Table 4-1 also reveals a few curiosities starting with +infinity, -infinity, +0.0, -0.0,
and NaN (Not a Number).
Java's floating-point calculations are capable of returning +infinity, -infinity, +0.0,
-0.0, and NaN because Java largely conforms to IEEE 754 ( ht-
culations. The following are the circumstances under which these special values arise:
• +infinity returns from attempting to divide a positive number by 0.0. For ex-
ample, System.out.println(1.0/0.0); outputs Infinity .
• -infinity returns from attempting to divide a negative number by 0.0. For ex-
ample, System.out.println(-1.0/0.0); outputs -Infinity .
• NaN returns from attempting to divide 0.0 by 0.0, attempting to calculate the
square root of a negative number, and attempting other strange operations.
For example, System.out.println(0.0/0.0); and Sys-
tem.out.println(Math.sqrt(-1.0)); each output NaN .
• +0.0 results from attempting to divide a positive number by +infinity. For ex-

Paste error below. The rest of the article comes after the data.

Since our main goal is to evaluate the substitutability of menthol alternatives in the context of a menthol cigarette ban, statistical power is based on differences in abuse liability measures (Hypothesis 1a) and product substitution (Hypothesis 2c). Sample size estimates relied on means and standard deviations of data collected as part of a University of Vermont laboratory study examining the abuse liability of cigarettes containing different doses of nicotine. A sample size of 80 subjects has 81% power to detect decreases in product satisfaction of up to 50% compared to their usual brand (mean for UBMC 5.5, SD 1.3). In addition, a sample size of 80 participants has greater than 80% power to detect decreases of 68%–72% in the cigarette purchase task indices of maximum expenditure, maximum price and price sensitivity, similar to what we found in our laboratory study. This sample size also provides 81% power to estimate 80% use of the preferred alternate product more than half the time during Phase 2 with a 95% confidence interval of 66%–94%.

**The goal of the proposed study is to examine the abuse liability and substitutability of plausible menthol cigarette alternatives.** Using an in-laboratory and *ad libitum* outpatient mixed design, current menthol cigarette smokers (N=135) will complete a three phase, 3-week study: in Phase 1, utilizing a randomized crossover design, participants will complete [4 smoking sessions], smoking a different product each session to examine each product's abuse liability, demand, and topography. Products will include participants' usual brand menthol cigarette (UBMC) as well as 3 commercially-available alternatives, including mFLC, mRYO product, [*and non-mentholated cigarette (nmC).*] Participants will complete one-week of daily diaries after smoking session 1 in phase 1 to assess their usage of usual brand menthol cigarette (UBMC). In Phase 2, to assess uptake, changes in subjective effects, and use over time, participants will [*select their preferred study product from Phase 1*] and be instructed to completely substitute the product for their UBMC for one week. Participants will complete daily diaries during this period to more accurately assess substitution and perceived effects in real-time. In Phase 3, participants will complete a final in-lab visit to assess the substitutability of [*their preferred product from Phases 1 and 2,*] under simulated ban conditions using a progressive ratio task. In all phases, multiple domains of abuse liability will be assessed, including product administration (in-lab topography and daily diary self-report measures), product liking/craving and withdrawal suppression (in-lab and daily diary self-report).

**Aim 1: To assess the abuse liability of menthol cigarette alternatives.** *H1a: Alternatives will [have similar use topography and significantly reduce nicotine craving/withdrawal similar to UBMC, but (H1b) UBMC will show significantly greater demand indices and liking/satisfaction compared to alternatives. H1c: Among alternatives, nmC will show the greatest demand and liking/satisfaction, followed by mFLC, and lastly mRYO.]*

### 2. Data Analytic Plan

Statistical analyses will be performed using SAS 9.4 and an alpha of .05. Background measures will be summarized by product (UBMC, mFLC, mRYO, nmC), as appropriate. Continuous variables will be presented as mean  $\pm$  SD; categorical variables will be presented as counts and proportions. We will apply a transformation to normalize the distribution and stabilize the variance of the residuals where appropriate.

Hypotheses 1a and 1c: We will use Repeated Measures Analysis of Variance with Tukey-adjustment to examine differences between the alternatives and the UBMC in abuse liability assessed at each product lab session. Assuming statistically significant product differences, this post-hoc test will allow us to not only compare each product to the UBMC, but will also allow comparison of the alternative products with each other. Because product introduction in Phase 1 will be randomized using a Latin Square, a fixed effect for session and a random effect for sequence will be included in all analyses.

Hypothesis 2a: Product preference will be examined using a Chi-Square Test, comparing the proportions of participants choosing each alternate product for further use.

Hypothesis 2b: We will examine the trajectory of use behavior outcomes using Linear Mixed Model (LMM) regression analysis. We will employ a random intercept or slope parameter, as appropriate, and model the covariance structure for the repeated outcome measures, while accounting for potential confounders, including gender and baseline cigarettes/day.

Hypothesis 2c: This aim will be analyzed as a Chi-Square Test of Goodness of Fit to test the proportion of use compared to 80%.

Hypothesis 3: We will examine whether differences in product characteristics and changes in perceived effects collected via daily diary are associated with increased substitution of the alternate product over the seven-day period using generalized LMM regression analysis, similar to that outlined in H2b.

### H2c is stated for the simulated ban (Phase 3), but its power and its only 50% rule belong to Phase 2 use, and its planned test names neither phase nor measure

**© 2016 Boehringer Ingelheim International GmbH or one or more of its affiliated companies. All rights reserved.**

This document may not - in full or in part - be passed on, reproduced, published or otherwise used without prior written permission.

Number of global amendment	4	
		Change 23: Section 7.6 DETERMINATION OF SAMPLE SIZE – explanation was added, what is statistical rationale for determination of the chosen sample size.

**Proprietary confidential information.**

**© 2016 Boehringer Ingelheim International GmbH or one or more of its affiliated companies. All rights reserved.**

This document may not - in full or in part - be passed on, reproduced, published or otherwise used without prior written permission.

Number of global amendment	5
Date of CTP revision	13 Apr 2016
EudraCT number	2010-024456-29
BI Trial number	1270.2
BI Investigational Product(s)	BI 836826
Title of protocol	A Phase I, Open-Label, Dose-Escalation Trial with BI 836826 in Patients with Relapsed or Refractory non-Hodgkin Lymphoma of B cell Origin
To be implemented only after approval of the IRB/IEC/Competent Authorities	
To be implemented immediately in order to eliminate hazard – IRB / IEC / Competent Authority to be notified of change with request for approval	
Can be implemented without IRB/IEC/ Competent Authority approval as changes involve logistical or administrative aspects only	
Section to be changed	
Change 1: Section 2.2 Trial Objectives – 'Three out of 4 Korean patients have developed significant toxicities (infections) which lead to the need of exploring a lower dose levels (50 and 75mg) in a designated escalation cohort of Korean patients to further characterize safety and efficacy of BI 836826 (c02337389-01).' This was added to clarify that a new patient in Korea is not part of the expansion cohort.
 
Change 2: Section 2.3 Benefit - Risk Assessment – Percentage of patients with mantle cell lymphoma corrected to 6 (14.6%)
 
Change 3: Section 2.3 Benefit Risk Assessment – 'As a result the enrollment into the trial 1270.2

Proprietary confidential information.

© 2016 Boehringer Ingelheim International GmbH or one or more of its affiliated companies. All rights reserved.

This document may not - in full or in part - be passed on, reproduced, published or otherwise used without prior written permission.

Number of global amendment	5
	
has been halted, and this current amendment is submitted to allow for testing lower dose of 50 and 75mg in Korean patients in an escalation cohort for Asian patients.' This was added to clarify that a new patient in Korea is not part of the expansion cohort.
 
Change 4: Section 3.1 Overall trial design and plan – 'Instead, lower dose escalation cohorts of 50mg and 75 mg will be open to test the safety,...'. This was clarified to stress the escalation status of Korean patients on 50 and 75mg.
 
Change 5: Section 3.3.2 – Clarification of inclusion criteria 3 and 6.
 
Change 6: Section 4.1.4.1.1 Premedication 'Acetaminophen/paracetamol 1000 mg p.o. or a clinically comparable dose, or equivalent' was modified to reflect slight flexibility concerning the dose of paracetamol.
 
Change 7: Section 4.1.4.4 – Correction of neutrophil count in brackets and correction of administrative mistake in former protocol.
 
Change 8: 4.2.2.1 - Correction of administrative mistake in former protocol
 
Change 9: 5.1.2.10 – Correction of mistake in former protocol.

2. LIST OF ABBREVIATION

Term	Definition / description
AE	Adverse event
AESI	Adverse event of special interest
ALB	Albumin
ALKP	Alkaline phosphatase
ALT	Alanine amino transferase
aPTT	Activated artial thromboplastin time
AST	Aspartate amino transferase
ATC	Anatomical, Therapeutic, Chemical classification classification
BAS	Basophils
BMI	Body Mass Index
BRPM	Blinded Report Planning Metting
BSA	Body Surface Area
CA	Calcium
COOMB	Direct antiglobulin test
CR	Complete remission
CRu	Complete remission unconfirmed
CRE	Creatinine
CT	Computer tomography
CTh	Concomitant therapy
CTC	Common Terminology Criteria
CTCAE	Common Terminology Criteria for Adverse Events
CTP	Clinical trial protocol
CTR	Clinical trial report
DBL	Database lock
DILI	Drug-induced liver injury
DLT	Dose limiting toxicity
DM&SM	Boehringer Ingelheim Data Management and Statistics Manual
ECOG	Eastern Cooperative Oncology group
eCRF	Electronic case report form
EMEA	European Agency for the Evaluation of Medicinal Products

ample, System.out.println(1.0/(1.0/0.0)); outputs +0.0 .
• -0.0 results from attempting to divide a negative number by +infinity. For ex-
ample, System.out.println(-1.0/(1.0/0.0)); outputs -0.0 .
Once an operation yields +infinity, -infinity, or NaN, the rest of the expression
usually equals that special value. For example, System.out.println(1.0/
0.0*20.0); outputs Infinity . Also, an expression that first yields +infinity or -
infinitymightdevolveintoNaN.Forexample, 1.0/0.0*0.0 yields+infinity( 1.0/
0.0 ) and then NaN (+infinity *0.0 ).
Another curiosity is Integer.MAX_VALUE , Integer.MIN_VALUE ,
Long.MAX_VALUE ,and Long.MIN_VALUE .Eachoftheseitemsisaprimitivetype
wrapper class constant that identifies the maximum or minimum value that can be
represented by the class's associated primitive type. (I discuss primitive type wrapper
classes later in this chapter.)
Finally,youmightwonderwhythe abs() , max() ,and min() overloadedmethods
do not include byte and short versions, as in byte abs(byte b) and short
abs(short s) . There is no need for these methods because the limited ranges of
Listing 4-2. Obtaining absolute values for byte integers and short integers